Yesterday I did something that I have never done in my 15 years of working in politics-- I actively reached out to my friends and neighbors to get them to the polls for a candidate that I was not employed by.
I often call myself "a house cat" when it comes to campaign work- I will stuff envelopes, help feed campaign workers on election day and of course raise the money to run the campaign. But voluntarily going out and telling people that they need to vote-- not so much.
I felt compelled to get off my duff and actually do something to help my community because, for the first time in the 12 years I have been living in Brooklyn, there was a truly competitive race where there was a stark difference between the candidates. My concern was that the generally apathetic electorate in my neighborhood would just assume that the "good guy" would win and they would stay home.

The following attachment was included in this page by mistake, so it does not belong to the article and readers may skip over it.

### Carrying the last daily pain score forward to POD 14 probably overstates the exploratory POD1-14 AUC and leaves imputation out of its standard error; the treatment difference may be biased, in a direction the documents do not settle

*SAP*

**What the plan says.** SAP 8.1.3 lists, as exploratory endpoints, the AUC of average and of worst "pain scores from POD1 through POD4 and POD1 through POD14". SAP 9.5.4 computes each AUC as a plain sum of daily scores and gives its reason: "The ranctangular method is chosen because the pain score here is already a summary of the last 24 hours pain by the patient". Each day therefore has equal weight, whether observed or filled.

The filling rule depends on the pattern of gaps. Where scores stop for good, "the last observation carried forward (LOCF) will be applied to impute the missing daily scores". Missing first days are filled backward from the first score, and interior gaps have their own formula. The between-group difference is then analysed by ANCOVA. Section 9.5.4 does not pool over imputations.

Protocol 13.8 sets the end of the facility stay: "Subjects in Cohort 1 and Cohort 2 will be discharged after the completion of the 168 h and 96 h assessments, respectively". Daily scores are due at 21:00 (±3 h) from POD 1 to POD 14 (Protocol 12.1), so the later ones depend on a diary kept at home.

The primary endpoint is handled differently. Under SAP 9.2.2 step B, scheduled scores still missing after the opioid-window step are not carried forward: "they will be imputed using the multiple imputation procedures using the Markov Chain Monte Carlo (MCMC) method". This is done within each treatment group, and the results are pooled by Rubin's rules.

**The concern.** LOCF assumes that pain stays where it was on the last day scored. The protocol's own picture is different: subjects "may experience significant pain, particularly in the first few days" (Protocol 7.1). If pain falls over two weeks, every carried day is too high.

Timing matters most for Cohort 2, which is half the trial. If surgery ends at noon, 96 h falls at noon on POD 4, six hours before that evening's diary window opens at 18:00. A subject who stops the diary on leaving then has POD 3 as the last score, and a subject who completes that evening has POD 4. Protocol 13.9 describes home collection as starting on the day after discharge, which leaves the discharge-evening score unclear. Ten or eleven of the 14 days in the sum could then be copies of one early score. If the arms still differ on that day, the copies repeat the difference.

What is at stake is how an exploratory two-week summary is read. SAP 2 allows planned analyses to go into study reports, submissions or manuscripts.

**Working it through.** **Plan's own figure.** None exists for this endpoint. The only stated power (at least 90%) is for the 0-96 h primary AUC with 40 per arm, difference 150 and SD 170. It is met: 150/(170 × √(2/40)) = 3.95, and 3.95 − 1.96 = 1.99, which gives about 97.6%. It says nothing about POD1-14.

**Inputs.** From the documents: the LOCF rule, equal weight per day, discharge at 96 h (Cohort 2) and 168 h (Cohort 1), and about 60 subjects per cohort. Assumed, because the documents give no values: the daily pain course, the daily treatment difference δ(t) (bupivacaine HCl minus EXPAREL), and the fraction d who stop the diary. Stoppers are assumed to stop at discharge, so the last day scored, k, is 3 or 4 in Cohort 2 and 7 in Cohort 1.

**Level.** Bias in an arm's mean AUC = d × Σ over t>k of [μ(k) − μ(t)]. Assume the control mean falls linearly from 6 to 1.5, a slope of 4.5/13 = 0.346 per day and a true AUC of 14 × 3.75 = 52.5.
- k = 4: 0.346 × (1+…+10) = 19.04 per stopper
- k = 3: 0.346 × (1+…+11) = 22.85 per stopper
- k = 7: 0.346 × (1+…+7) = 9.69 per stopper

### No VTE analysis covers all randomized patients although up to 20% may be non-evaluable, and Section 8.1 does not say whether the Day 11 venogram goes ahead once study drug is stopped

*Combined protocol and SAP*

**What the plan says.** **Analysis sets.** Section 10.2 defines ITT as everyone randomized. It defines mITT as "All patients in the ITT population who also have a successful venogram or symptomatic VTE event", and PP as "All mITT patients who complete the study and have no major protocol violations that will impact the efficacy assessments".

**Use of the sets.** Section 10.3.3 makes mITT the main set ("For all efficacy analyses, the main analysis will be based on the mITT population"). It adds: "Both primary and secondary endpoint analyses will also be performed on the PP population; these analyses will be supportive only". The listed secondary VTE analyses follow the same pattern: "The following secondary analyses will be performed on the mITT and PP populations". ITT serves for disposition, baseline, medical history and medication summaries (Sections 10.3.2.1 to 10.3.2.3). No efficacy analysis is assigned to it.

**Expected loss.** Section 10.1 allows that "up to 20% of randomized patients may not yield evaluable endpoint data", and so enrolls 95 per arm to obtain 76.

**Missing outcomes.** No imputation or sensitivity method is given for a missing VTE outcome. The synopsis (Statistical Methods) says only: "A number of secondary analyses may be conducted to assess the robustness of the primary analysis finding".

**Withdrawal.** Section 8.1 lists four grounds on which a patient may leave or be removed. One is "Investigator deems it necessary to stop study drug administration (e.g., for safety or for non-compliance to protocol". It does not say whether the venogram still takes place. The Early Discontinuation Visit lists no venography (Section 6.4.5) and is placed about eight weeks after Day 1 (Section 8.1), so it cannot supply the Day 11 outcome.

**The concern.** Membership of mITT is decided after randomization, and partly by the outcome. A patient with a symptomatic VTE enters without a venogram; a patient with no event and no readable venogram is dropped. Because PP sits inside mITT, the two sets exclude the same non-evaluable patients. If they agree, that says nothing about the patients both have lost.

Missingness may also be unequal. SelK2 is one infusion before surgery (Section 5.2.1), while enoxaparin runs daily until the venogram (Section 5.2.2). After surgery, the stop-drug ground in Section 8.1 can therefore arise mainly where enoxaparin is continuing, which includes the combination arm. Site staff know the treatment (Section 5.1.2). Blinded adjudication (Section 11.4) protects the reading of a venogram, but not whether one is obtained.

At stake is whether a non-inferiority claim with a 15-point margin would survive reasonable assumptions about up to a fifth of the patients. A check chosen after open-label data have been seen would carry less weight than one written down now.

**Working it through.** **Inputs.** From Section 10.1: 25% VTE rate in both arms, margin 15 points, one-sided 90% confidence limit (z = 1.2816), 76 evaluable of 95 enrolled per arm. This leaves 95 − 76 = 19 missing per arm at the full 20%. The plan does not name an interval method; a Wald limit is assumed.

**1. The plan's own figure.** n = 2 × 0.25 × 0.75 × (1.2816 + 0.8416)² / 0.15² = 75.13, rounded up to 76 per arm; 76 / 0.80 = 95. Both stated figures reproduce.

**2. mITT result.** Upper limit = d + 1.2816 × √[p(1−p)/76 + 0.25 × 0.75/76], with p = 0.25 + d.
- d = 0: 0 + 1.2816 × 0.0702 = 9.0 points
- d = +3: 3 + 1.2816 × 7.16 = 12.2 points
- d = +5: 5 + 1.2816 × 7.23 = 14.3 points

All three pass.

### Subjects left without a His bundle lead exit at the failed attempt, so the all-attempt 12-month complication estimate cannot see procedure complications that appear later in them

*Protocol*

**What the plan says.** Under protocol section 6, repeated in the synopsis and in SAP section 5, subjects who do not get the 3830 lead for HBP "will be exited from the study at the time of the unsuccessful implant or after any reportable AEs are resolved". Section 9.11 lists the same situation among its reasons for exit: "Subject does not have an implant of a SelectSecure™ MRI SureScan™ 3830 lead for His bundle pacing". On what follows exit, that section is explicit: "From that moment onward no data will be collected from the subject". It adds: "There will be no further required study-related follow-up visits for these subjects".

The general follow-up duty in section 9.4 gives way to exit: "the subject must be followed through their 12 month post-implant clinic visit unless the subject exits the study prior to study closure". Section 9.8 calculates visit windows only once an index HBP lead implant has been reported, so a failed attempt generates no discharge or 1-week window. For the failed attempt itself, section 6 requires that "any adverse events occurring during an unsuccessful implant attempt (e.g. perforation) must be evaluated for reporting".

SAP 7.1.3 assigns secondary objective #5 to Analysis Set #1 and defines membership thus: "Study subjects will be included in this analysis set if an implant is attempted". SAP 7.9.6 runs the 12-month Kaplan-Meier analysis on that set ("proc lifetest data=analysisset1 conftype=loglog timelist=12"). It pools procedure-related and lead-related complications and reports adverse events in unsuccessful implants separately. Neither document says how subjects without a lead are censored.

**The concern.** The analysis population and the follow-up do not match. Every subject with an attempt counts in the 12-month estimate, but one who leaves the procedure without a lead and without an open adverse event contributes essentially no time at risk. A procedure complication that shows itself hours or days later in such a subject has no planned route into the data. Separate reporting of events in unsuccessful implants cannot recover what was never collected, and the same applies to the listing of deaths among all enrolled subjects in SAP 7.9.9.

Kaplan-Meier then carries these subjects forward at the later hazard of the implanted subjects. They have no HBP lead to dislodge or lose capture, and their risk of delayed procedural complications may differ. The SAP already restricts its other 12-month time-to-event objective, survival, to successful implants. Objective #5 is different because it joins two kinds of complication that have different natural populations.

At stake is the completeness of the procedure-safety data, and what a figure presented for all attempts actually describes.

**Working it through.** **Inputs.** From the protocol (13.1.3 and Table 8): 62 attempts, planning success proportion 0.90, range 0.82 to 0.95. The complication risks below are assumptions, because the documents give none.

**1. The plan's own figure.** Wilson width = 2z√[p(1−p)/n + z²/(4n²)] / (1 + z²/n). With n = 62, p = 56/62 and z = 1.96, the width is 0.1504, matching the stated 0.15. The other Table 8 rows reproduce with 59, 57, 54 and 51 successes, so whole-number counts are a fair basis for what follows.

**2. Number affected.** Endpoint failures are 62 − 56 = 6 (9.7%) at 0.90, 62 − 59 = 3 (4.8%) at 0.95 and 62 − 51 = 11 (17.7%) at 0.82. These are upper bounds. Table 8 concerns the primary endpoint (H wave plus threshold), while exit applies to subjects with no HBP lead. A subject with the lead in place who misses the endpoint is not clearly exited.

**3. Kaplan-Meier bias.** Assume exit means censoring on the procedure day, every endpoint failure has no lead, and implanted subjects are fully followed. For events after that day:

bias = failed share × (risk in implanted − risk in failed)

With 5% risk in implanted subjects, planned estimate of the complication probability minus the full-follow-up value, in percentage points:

So I emailed, facebooked, tweeted, texted, posted on the neighborhood blog, told all of the parents at my daughter's playdates and stopped my neighbors in the street.
My guy won with almost a 4 to 1 margin.
So that begs the question for those who are not "triple prime" voters. "Why all the effort if the good guy is going to win by such a wide margin? Did he really need my vote to win?"
The short answer is-- you cannot take anything for granted.
What if for every email I sent, the other side was taking 10 van loads of people to the polls?
EVERY vote counts. This particular race was a blow out but earlier this year we saw a State Senate race decided by a hand count of the ballots that determined the winner won by less than 40 votes. Would an extra couple of emails or conversations with the neighbors shifted the outcome? Possibly.
When you see what is going on in Washington and State Houses across the country don't you think we should be doing all we can to get more good guys into office?